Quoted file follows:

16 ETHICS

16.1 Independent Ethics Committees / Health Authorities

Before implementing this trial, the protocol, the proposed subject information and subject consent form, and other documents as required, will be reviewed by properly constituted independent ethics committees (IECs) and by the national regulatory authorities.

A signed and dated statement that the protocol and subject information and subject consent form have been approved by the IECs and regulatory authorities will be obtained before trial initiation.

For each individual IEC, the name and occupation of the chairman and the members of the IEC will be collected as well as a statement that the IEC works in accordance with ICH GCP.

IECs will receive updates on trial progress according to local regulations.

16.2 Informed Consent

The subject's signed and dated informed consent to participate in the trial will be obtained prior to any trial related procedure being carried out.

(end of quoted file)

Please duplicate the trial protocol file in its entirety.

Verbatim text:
16 ETHICS

16.1 Independent Ethics Committees / Health Authorities

Before implementing this trial, the protocol, the proposed subject information and subject consent form, and other documents as required, will be reviewed by properly constituted independent ethics committees (IECs) and by the national regulatory authorities.

A signed and dated statement that the protocol and subject information and subject consent form have been approved by the IECs and regulatory authorities will be obtained before trial initiation.

For each individual IEC, the name and occupation of the chairman and the members of the IEC will be collected as well as a statement that the IEC works in accordance with ICH GCP.

IECs will receive updates on trial progress according to local regulations.

16.2 Informed Consent

The subject's signed and dated informed consent to participate in the trial will be obtained prior to any trial related procedure being carried out.